Adapting to fragile situations

The EU is a global leader in supporting education in emergencies and crisis situations through its humanitarian and development aid programmes. A new EU Communication on Education in Emergencies and Protracted Crises was launched in May 2018.

The new policy framework focuses on four priority areas: 

  • Strengthening systems and partnerships for a rapid, efficient, effective and innovative education response
  • Promoting access, inclusion and equity
  • Championing education for peace and protection
  • Supporting quality education for better learning outcomes.

In addition the EU has increased its support to education in emergencies and crises and the share of humanitarian aid for education will increase to at least 10% by 2019. A large proportion of EU bilateral funding (60%) to education under the programming period 2014 - 2020 is allocated to fragile or conflict affected countries.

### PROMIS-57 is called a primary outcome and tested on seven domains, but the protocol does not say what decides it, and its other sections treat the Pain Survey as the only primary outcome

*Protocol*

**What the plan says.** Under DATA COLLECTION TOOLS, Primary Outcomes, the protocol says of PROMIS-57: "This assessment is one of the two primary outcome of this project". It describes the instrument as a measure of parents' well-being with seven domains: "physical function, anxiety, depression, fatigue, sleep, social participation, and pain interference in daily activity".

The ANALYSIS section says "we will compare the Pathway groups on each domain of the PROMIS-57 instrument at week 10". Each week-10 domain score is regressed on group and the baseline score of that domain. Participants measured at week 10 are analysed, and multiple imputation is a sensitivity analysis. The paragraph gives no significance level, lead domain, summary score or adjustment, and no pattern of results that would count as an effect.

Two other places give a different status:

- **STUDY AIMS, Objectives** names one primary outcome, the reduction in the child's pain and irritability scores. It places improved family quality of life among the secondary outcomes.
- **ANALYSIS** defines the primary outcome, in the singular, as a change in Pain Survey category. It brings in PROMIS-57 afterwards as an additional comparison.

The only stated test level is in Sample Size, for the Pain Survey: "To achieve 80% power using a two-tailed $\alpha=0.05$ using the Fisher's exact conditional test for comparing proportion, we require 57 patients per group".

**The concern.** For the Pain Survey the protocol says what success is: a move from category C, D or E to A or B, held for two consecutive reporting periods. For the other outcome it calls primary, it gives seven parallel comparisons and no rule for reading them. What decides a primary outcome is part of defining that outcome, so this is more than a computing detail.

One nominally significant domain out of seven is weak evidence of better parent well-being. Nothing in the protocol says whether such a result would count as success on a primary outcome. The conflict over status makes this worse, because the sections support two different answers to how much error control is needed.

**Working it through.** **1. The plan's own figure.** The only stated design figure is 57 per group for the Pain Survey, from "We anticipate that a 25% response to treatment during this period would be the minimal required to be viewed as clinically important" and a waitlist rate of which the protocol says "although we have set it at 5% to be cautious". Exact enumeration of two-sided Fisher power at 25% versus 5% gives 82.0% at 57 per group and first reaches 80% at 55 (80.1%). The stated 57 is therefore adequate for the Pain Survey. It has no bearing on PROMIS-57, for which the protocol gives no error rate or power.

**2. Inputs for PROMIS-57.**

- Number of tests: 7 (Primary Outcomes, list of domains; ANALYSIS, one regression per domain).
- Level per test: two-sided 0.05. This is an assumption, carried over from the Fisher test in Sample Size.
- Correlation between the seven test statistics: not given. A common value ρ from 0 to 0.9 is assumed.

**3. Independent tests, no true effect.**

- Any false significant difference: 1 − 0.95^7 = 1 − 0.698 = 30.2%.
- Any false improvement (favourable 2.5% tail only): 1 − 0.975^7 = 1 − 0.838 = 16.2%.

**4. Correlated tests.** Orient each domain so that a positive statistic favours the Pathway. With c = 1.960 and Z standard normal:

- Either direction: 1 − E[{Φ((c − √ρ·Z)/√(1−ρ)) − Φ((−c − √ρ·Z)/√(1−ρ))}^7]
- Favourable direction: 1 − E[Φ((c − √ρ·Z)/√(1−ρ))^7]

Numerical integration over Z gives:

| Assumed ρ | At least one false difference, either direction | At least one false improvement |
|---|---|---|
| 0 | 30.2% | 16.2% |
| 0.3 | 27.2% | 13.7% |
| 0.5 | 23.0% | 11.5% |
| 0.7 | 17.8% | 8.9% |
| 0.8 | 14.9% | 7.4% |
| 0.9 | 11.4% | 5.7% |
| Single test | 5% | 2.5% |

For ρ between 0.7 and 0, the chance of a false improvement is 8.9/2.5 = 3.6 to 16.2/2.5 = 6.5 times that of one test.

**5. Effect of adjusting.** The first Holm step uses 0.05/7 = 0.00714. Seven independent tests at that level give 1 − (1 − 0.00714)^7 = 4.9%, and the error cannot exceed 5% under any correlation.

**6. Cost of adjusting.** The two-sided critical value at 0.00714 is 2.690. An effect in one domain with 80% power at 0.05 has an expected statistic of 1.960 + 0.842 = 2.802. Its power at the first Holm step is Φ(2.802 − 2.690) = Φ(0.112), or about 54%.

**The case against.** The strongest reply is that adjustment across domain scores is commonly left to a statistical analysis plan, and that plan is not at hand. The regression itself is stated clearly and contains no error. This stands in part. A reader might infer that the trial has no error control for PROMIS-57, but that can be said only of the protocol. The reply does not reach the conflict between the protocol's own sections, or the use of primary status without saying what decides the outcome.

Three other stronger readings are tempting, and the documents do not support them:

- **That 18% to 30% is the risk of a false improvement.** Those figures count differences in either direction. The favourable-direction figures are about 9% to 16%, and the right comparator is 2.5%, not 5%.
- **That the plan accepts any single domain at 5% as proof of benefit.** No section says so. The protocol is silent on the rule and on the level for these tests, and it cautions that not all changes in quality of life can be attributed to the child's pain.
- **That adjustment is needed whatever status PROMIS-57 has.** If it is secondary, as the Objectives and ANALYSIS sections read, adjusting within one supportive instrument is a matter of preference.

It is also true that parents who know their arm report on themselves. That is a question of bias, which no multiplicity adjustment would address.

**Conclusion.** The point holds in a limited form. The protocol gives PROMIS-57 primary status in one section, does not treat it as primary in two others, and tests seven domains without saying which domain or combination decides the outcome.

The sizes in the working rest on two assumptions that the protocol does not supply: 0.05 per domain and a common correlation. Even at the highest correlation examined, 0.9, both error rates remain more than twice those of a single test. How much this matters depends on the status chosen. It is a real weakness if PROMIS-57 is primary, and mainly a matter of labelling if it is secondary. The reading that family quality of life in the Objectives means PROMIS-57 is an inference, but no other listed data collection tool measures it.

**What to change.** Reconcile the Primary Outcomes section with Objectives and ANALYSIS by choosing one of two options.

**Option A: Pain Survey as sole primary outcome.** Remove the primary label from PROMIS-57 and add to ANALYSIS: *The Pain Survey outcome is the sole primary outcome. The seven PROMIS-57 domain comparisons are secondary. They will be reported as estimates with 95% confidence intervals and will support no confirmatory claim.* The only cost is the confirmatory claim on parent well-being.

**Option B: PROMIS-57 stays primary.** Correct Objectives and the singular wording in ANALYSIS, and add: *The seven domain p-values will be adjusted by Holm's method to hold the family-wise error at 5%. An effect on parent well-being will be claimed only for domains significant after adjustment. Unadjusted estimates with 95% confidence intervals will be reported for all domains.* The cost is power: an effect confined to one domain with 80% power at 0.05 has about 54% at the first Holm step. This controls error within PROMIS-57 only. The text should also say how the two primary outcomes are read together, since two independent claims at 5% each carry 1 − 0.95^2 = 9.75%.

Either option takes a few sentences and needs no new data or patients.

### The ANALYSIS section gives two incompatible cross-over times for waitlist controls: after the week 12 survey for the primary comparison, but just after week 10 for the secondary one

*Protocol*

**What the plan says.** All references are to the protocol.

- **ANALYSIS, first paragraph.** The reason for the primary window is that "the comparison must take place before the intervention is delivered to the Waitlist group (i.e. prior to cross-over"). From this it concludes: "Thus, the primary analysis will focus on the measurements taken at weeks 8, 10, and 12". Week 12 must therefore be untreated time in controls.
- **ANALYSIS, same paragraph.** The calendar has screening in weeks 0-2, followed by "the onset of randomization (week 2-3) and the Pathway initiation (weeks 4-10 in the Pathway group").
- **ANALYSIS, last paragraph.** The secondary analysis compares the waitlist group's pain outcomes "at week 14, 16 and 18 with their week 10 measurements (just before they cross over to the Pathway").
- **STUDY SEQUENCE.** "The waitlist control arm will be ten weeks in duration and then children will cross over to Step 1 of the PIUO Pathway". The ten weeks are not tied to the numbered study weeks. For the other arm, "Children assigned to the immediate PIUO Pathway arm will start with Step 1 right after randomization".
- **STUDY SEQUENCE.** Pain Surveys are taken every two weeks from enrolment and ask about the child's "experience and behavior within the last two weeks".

The EU has initiated BRiCE - Building Resilience in Crises through Education  (EUR 20 million) which aims to improve access to safe and quality basic education for children in fragile and crisis-affected environments, with a particular focus on evidence building on what works well in crisis environments.


EU-funded interventions completed between 2013-2017 contributed to the following results in partner countries. (Results brochure)


47 763 000 children enrolled in primary education

21 087 000 children enrolled in secondary education

613 000 teachers were trained in partner countries, all providing a foundation for future learning and skills


EU contributed to an improvement in girls’ education. An increasing number of girls complete schooling in the 23 countries where EU budget support targets education.  

With a ratio of 97 girls for 100 boys on average, gender parity in those countries has not materialised yet, but it is within reach. The EU will continue making girls’ education a priority for dialogue and results monitoring. (Budget support trends and results)